Note: This summer, SE intern Chichi Wang is heading out to the shores of Long Island to catch her own crabs, dig for her own clams, and scrounge up whatever else is edible by the ocean. Follow along every week on The Crab Pot. Take it away, Chichi!
"Crabbing is the oceanic equivalent of gardening—there’s the sense that you’re harvesting something precious each time you bring up your pot."
The desire to catch one's own meal is fundamental and compelling; like other primal needs, doing so is not always dictated by reason. This thought occurred to me only after I found myself stranded on a pile of boulders, creeping ever so slowly into the bay. Beneath my feet the waves lapped against a thick layer of matted brown seaweed, curly and slippery from the sea. It was a beautiful day at the Port Jefferson beach—clear blue skies and an ocean glittering from the sun with sailboats cruising along like skillful dabs in a watercolor, but I was there for one purpose only, and it involved the matter of my dinner.
We were there to retrieve the crab pots we had left behind earlier that day at low tide, when the rocks had been considerably less treacherous. Now, with two free hands, I inched along, clutching at the few dry spaces available on the narrow strip of boulders. A few feet ahead I watched jealously as my crabbing partner hopped from one rock to another with two buckets in tow for our potential catch. It was one of the few moments in my culinary life when I've regretted my choice of butter over treadmill, though I still think that the lengths I’ve walked to find high-quality butter should count as exercise. Still, at a snail’s pace I groped along until, finally, we found the yellow strings we had tied to the rocks in the morning. Those strings, in turn, were connected to the crab pots that we had left to “soak” for the day, hoping that our patience would be rewarded with delicious, meaty crab.
I’m convinced that there’s nothing better than crabbing. Fishing may be relaxing and scalloping or clamming may approximate the thrill of a treasure hunt, but crabbing is the oceanic equivalent of gardening—there’s the sense that you’re harvesting something precious each time you bring up your pot. Like the feeling of excitement that mounts as you pull a carrot out of the ground, not knowing exactly how large it’s grown just from looking at the frilly green top, you can never tell what you'll find in your crab pot until you haul it up.
Over the years we’ve developed all manner of superstition regarding the proper way to pull a pot. Hauling too quickly may scare off the crabs that are grazing on your bait; do it too slowly, and they’ll have the chance to scamper out of the pot before you’ve finishing retrieving it. On this particular evening, however, we hadn’t counted on the ropes getting tangled beneath the water. With the string lodged firmly between rocks and large patches of seaweed, our pulls from the water were clumsy and desperate tugs rather than the victorious hoists we’d envisioned. And when the pots finally reached our welcoming arms, there were only a few small rock crabs in the net, barely three inches across.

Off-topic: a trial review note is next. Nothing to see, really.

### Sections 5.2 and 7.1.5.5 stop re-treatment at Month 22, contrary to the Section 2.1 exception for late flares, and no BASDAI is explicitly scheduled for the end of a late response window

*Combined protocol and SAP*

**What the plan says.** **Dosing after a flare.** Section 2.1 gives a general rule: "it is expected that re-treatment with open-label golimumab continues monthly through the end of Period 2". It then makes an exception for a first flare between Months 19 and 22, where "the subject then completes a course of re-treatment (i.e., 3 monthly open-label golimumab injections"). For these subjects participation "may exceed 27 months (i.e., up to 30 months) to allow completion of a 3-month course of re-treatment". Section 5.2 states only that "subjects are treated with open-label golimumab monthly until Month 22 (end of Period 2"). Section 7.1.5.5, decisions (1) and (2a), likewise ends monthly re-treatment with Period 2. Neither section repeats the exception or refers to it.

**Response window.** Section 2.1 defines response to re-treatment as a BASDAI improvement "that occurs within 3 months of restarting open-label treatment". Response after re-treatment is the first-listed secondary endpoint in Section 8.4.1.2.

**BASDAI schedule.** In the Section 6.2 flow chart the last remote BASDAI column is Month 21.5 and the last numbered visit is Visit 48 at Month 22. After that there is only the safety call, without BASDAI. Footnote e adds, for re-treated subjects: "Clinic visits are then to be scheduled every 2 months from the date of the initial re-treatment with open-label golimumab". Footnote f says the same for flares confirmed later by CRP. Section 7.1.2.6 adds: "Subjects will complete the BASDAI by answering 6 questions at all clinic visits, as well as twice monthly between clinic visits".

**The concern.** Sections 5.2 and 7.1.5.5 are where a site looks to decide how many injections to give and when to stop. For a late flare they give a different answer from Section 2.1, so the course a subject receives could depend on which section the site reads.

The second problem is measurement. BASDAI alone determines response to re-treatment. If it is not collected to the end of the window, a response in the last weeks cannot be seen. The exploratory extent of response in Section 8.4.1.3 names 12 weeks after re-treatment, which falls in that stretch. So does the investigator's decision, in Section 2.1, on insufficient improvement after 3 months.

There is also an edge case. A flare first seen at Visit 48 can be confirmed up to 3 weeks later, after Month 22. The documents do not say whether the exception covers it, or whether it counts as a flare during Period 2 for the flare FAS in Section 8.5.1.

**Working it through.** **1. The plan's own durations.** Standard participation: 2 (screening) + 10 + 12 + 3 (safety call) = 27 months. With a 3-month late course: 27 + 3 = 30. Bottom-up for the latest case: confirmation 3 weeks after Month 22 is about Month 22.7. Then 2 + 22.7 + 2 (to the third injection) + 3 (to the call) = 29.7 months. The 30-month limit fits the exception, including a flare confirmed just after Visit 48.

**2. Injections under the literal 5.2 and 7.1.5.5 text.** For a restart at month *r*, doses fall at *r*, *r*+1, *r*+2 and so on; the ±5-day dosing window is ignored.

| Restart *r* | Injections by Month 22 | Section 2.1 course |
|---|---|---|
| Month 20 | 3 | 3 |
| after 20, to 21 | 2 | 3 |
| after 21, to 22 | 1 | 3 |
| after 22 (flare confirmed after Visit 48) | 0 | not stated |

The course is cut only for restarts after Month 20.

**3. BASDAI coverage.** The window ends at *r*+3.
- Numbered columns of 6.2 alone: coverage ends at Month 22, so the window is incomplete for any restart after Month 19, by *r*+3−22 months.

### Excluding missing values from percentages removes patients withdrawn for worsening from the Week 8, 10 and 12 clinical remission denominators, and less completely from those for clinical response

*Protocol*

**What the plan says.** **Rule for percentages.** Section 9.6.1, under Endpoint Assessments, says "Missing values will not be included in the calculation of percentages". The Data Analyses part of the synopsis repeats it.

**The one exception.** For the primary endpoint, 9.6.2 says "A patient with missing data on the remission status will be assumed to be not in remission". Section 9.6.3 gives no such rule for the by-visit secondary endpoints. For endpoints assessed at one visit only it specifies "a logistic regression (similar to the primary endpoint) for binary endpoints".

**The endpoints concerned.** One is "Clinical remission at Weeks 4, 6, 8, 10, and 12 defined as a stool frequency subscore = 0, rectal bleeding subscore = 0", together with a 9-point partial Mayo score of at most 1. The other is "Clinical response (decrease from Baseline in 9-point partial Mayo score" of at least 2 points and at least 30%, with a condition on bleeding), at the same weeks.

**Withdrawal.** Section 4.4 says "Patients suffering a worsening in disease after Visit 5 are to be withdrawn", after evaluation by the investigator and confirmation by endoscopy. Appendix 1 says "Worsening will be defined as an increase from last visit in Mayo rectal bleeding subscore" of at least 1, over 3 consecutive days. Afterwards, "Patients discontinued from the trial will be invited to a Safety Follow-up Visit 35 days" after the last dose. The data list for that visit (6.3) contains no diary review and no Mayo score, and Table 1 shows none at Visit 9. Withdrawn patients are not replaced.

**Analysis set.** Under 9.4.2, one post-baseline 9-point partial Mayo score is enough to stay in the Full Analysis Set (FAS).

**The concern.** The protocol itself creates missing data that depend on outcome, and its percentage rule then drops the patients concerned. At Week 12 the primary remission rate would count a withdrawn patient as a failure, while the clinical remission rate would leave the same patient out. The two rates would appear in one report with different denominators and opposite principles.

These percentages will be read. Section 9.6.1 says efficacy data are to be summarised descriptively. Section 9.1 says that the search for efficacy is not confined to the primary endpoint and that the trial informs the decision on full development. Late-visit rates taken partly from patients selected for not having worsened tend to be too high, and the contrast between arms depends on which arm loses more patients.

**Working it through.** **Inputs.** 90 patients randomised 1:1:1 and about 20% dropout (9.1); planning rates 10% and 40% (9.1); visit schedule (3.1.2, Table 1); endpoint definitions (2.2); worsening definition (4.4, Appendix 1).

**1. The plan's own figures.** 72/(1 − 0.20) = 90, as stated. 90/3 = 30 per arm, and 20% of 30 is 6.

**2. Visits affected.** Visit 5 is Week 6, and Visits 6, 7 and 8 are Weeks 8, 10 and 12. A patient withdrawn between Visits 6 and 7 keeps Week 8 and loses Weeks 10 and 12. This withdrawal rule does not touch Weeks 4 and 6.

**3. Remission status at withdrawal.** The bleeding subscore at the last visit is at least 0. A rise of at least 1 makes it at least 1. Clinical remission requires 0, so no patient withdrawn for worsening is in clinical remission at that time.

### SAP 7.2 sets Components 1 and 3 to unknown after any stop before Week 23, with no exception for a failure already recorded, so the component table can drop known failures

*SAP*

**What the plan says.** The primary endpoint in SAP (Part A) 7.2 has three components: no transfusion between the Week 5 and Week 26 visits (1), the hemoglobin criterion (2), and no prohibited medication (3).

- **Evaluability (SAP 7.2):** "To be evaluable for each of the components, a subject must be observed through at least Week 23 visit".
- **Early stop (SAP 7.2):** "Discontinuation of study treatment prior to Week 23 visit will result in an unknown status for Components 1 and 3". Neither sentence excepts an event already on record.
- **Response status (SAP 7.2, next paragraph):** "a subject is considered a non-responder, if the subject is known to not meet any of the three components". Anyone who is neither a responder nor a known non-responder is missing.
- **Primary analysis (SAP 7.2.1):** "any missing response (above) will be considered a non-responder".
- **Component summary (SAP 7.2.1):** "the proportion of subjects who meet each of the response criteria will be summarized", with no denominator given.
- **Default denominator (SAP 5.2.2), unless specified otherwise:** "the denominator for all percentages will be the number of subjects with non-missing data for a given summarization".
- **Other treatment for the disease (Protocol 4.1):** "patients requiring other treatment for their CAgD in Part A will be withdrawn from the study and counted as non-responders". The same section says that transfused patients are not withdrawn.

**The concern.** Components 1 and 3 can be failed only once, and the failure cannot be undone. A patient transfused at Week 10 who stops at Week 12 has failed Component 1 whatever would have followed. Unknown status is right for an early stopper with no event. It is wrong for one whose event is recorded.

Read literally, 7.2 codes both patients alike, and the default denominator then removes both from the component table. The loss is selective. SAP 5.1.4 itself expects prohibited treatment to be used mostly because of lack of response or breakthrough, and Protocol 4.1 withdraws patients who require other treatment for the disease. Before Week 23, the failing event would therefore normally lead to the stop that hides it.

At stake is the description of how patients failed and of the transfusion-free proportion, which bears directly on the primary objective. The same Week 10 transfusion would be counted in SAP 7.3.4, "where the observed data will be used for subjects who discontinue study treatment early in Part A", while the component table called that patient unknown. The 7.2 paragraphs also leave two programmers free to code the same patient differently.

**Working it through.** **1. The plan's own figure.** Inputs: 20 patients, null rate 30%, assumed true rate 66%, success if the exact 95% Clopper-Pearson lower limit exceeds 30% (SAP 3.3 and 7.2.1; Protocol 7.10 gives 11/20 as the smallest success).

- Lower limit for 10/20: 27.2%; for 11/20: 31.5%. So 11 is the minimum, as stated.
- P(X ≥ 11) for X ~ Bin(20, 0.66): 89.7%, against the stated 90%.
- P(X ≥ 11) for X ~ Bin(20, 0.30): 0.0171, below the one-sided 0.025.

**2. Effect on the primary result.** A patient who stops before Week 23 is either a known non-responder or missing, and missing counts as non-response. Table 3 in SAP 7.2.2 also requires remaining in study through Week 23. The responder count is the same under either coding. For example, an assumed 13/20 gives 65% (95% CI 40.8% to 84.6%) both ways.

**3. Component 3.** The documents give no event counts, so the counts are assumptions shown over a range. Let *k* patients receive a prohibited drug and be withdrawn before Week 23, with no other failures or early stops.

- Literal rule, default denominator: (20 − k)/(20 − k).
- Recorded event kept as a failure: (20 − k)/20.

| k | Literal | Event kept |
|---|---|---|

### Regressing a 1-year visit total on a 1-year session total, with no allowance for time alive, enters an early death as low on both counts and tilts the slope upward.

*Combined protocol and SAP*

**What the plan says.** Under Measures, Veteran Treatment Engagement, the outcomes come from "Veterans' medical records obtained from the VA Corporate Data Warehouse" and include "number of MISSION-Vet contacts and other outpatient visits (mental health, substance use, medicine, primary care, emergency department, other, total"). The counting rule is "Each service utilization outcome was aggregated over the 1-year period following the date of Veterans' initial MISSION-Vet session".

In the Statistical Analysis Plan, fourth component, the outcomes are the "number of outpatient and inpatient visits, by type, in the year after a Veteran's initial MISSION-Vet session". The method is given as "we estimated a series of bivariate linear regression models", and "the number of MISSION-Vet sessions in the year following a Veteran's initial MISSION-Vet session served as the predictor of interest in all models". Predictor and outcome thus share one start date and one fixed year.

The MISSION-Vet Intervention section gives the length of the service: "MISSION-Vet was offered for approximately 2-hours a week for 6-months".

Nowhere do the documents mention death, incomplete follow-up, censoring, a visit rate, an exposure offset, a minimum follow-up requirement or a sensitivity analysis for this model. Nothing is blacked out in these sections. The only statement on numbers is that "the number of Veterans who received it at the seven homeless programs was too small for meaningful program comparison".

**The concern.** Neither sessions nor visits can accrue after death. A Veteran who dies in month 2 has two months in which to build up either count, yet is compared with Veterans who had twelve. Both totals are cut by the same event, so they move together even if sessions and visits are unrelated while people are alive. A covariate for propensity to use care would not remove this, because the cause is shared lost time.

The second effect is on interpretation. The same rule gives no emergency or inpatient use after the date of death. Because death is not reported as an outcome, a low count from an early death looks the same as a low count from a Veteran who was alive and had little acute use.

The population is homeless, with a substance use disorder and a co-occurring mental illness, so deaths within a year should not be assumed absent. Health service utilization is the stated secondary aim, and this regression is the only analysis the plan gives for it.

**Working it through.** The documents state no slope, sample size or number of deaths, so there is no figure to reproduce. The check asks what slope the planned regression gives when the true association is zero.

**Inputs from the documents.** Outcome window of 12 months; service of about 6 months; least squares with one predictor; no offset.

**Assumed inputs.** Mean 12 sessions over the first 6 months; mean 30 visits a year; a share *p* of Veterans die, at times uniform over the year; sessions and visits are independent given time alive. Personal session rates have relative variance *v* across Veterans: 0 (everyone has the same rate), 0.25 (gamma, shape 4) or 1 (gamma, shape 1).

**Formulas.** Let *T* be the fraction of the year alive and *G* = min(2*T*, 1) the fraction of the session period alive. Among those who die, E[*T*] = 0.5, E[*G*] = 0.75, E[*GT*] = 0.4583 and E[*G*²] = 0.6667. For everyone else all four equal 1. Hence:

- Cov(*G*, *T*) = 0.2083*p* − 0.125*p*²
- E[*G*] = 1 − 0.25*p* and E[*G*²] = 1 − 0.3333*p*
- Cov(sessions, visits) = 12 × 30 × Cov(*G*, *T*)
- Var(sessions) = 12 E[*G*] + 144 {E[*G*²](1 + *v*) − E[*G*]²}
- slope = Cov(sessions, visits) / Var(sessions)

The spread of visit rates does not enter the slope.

It was disappointing, to say the least. In the past we’ve hauled dozens of rock crabs from the cool waters of Northern California, or at the very least, errant sea whelks that have oozed into our pots. Whelks are a fine consolation prize for crab. The meat is juicy and sweet; sautéed with butter, it is as tasty as anything we’ve retrieved from the sea. On this day, only one rock crab was large enough to keep.
The journey back home was quiet. Our minds were preoccupied with dreams of the crabs that got away and as always, we wondered, what if we had stayed for just ten minutes longer? Still, steamed simply in water, the single crab made for a fine appetizer. The sweetness of its meat and the sticky, briny taste of its roe was some of the freshest I have ever tasted. And in the end, that’s why I’ll keep on crabbing, because a commitment to freshness and quality takes many forms, whether it's starting your own vegetable garden, curing your own meat, or baking your own bread. For the seafood lover, what could be better than knowing that what is on your plate was in the ocean just hours ago? Sometimes, one crab is all you need to keep on going.
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